Researchers believe that Alzheimer’s disease begins to develop in the brain up to 20 years before the first symptoms occur.
Early symptoms of Alzheimer’s disease are lapses with memory. At first, this can be infrequent and inconsistent, but this changes over time. As the disease progresses, new symptoms will present themselves, such as uncontrollable anxiety, fear, confusion, and anger. Mood swings occur for no apparent reason. Judgement becomes impaired. Familiar—even simple—tasks, such as boiling water become difficult. And misplacing possessions begins to become a regular occurrence.
These could be viewed as inconveniences, as mild cognitive impairments. But the disease is far more debilitating than what it seems in these beginning stages. As the disease progresses, mobility becomes limited. Eating becomes something often forgotten. Speaking becomes difficult, or impossible. Increasing neurological damage can result in heart attack, stroke, and other common causes of death. Researchers now believe that Alzheimer’s disease begins to develop in the brain up to 20 years before the first symptoms occur, and that deterioration can continue for 10 to 20 years after diagnosis. It is a slow, painful, costly disease … and it is always fatal.
Alzheimer’s disease was first discovered over a century ago, by Dr. Alois Alzheimer. He wrote about a female patient who experienced loss of memory, paranoia, and other psychological changes. He performed an autopsy after her death, during which he documented unusual clumps in her brain, as well as significant shrinkage of brain tissue in and around the nerves.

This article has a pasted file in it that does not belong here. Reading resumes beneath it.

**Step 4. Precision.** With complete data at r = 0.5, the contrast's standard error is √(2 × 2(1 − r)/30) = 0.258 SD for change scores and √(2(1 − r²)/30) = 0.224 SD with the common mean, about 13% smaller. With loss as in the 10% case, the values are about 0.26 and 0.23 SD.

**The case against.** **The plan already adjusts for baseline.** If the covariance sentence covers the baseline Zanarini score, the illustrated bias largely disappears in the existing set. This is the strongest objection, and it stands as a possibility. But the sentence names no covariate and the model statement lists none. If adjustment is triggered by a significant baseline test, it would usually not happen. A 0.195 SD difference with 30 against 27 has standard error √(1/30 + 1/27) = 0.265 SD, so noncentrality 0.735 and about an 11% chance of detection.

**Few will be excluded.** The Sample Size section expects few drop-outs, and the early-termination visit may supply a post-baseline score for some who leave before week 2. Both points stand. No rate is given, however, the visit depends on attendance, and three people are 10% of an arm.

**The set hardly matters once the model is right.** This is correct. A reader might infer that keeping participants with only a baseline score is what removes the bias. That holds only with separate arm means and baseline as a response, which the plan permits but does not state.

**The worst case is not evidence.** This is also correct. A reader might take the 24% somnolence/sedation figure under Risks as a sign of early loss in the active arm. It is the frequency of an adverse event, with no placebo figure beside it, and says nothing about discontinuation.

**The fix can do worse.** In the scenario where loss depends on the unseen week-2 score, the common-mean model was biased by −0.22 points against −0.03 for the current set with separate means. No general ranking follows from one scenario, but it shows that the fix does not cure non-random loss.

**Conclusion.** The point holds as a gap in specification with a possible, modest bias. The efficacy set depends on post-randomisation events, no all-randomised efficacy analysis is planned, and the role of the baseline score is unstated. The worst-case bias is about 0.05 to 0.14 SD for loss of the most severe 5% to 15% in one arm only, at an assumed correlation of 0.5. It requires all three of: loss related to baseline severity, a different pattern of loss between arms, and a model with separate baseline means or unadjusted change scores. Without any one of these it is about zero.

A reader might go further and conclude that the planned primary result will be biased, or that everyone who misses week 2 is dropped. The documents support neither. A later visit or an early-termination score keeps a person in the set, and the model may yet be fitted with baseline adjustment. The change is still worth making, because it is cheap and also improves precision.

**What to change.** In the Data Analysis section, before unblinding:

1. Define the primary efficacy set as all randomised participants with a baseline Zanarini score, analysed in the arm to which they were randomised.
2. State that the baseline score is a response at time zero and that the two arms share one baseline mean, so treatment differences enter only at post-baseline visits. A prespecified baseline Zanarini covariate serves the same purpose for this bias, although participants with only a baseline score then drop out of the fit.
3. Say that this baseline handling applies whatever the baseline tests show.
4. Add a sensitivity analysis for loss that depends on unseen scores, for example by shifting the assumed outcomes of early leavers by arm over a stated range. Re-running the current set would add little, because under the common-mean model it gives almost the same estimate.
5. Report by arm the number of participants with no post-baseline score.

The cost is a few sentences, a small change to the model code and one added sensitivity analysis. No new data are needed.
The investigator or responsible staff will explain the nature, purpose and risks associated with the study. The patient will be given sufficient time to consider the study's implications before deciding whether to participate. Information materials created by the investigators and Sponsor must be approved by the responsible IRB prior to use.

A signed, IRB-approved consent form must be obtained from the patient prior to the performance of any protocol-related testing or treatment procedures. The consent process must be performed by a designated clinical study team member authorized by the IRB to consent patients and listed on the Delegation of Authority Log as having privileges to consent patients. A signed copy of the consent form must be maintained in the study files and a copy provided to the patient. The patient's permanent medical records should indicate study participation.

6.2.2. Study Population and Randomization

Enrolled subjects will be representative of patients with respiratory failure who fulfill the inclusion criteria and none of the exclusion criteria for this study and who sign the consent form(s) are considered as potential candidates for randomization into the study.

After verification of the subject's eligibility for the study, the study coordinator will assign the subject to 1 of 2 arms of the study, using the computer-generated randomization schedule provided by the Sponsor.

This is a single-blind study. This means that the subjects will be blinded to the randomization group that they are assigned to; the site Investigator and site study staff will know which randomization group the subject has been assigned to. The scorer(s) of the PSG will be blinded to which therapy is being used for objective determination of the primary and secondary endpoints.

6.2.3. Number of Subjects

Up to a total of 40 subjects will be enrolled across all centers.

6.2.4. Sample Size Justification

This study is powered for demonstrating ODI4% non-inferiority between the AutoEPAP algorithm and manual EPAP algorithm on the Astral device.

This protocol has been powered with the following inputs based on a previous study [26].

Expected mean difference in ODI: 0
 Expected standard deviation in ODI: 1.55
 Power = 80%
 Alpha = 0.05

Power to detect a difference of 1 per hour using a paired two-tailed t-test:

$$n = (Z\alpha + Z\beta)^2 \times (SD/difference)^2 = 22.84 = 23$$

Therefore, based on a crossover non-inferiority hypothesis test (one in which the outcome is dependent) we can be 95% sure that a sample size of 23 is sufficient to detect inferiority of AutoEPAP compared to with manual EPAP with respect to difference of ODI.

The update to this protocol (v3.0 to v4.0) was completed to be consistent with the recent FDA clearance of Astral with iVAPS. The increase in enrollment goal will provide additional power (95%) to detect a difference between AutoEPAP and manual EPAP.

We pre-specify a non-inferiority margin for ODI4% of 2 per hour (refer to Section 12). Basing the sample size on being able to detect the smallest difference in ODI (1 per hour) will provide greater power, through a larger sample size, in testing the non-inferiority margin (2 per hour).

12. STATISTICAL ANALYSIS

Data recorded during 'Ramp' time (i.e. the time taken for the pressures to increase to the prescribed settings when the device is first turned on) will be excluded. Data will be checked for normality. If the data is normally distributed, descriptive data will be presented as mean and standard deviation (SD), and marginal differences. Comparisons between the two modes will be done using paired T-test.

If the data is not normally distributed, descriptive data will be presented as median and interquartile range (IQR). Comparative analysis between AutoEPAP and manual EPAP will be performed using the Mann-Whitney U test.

For many decades, research and discovery about Alzheimer’s disease went neglected. Then, in 1974, the National Institute on Aging was established to develop a coordinated plan with Health, Education and Welfare to research Alzheimer’s disease research.
Meaningful progress finally began in the mid-1980’s. In 1986—a full 80 years after the work of Dr. Alois Alzheimer—a team of researchers that included Dr. Rudy Tanzi discovered the first Alzheimer’s gene, confirming the theory that Alzheimer’s disease has a basis in genetics. Continued investigations during the last two decades increased our understanding of the extremely complex human brain, and have led to the conclusion that Alzheimer’s disease is likely the result of multiple contributing factors.
At this time, there is no known cure for Alzheimer’s disease. Medications can only help to lessen symptoms of the disease, providing partial, temporary relief—but they have no effect on cognitive decline and physical deterioration.